Alt-country is a tricky thing. At its best, it can be a whole new breed of Americana, uniting the original country/western sound with today’s indie rock (and skipping the homogenized ‘New Country’ on today’s charts). But at its worst, it can be self-indulgent, heaving, and even dull. Prosser (Eric Woodruff) has plumbed the heights – and depths – of alt-country, on his self-titled solo debut.
Formerly of Bellingham, Washington’s space-rockers Delay, geology major Eric Woodruff has certainly kept his feet on the ground with Prosser. But the Western Plains are big enough for all outdoors, and Woodruff shows his range, going from melancholy odes to sunny wonders, from simple acoustic folk to orchestral anthems and straight-up rock ‘n’ roll. The record even features two instrumental numbers, “The Path to a Field with a View of the City”, an excellent overture that’s actually probably better without any vocals, and the concluding “Summer Song 2”.
However, it is at the beginning where Prosser shines brightest, with album openers “A Worthy Seed” and “Summer Song 3”. “Seed” hits just the right alt-country tone, sad but not too sad, while remaining quite catchy (though lyrics like “find a wife, plant my seed” are a little creepy). “Summer Song 3” (by far the superior of the release’s three “Summer”s) is sadder, but more moving: a gripping piece of acoustic alt-singer/songwriting. Woodruff turns around and brightens things up with the next two tracks, “I Met a Girl” (the likely single) and “The Time Has Come”. Neither matches the two opening songs in quality, both being a little too bright, but they are certainly nice numbers, that showcase how just how far the man can go.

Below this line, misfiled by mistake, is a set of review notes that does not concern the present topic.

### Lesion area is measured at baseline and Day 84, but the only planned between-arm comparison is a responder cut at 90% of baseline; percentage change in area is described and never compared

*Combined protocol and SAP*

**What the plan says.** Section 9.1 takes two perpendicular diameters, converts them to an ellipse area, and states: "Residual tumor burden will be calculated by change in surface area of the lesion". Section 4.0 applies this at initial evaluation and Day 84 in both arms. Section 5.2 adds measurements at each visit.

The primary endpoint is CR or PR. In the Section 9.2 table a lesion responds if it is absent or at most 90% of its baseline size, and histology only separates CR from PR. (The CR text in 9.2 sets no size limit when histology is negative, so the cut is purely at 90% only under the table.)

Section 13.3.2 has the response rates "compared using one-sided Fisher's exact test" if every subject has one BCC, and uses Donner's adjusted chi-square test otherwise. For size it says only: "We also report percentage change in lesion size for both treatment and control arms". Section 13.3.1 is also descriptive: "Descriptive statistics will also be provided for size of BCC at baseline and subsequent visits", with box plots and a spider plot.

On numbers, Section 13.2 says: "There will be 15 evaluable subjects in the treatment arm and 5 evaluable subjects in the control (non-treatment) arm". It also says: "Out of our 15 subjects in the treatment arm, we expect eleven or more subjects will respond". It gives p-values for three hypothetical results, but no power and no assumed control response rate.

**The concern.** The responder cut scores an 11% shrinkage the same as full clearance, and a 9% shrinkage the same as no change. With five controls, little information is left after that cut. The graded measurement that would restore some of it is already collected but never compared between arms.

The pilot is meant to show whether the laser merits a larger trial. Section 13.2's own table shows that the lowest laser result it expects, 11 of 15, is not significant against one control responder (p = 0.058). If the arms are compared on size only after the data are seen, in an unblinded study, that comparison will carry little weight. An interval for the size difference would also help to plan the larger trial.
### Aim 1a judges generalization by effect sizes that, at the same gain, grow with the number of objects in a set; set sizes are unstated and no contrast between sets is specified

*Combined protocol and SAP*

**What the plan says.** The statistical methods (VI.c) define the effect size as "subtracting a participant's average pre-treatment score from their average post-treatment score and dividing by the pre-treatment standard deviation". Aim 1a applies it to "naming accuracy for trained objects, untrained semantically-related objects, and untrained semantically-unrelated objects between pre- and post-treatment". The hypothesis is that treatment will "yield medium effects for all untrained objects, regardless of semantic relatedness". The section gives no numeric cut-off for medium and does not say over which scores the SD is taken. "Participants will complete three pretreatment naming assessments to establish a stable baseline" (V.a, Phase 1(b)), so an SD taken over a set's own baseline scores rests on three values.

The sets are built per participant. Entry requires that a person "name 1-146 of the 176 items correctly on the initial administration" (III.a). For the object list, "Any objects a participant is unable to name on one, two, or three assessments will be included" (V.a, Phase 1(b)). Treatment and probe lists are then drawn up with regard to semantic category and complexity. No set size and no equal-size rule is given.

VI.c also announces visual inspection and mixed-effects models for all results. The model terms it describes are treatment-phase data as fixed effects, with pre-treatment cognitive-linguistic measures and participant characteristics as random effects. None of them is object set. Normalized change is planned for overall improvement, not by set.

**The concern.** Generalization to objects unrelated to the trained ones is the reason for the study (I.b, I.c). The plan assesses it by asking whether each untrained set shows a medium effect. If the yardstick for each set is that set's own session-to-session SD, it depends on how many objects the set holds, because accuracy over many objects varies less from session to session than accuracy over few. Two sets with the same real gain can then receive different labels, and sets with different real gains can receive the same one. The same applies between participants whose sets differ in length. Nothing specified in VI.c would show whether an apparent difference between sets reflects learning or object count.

Unfortunately, from there Prosser seriously slips into a dragging, gratuitous tone, with such numbers as “Summer Song 1”, “State I’m In”, and the preachy “Kind Words”. This heaviness also burdens the too-reverbed vocals on “Today”, and all the moments that aren’t the big moments on the rocking “Get Gone”. The record also contains some interesting, but not yet perfected, musical journeys, such as the guitar-picking anthem “Everything I Do”, the almost prog-rock “Someday Soon”, and the well-rhythmed “Dwell”, which, with its overabundance of switches, unfortunately suffers from too much experimentation.
At fourteen songs, Prosser could really do with some editing. As his debut as Prosser, Eric Woodruff covers a lot of terrain: some of it well, some of it not so well, and some of it so-so. If he can keep from falling in love with his own sound, and keep up the tempo, Woodruff should be able to find a place in the alt-country world. But this is just a first step.